Turkey inches forward in EU bid
Turkey is due to open a new chapter in its negotiations to join the EU, but a long-running dispute over Cyprus means other chapters are blocked.
Candidate countries have to open and then close 35 chapters of talks bringing their own laws and institutions in line with the EU's.
The opening of Turkey's 13th chapter - on food and veterinary safety - may turn out to be the last.
Cyprus joined the EU in 2004, but Turkey backs its breakaway north.
The northern part of the island is still governed by an unrecognised administration.
The Greek-Cypriot government vetoed a plan to allow the Turkish part to trade with EU member states. Turkey retaliated by blocking access to its ports for Cypriot ships, which led the EU to freeze eight negotiating chapters.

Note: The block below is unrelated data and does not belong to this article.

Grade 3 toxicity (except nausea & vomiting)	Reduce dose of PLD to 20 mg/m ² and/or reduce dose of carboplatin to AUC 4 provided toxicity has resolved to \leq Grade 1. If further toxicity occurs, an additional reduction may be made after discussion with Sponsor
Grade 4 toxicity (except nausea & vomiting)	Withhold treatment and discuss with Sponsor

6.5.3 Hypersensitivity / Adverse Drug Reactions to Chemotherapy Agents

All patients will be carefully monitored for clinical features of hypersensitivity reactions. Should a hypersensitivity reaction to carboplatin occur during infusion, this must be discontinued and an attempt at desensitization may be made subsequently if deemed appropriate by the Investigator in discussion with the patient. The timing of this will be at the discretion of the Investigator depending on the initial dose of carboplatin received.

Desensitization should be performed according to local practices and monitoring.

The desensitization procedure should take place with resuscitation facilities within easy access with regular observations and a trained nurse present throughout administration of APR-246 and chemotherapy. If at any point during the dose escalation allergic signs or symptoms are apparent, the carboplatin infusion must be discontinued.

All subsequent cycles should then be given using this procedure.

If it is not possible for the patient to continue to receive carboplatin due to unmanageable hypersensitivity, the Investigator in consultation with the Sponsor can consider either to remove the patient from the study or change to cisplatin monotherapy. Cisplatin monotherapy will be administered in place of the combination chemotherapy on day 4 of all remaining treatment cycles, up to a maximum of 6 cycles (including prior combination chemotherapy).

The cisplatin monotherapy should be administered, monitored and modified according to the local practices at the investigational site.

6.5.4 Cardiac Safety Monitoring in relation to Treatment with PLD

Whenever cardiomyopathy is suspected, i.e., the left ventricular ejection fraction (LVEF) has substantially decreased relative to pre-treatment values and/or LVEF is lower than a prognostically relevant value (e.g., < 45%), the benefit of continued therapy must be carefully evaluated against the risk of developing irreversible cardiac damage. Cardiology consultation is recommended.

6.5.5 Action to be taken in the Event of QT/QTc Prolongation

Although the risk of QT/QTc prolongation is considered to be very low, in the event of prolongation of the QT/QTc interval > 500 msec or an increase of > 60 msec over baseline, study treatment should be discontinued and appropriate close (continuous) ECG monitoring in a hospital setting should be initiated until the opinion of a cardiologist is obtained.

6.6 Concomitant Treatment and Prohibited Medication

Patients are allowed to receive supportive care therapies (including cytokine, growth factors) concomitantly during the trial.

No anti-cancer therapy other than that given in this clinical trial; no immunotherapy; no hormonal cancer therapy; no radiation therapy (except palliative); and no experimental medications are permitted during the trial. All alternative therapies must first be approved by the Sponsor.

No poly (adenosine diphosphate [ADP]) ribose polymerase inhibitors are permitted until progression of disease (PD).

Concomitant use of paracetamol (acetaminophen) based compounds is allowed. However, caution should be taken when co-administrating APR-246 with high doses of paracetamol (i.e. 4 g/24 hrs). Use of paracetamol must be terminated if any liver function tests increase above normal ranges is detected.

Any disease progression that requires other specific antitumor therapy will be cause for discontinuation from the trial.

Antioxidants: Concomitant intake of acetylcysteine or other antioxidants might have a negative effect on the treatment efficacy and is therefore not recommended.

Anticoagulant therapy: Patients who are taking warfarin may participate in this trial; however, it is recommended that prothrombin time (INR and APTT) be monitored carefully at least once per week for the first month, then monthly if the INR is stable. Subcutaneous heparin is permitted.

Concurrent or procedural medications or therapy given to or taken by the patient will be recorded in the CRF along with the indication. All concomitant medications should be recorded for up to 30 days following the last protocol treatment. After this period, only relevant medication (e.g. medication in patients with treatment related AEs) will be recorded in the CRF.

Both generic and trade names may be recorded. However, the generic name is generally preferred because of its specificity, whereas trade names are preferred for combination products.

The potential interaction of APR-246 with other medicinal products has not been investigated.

Together with France, Germany and Austria, Cyprus is blocking all but three of the remaining chapters and Turkish officials say they expect even those three will also be blocked.
That means Turkey's troubled candidacy cannot move forward unless there is a settlement of the Cyprus conflict and that prospect still looks remote.
Croatia started its EU negotiations at the same time as Turkey. It expects to close all 35 chapters by the end of this year and become a full member in 2012.
Turkish officials insist EU membership is still their primary foreign policy goal, but they complain that they face far more obstacles than other countries.
Opinion polls here suggest the Turkish public is increasingly pessimistic about their country's chances of being accepted by the EU.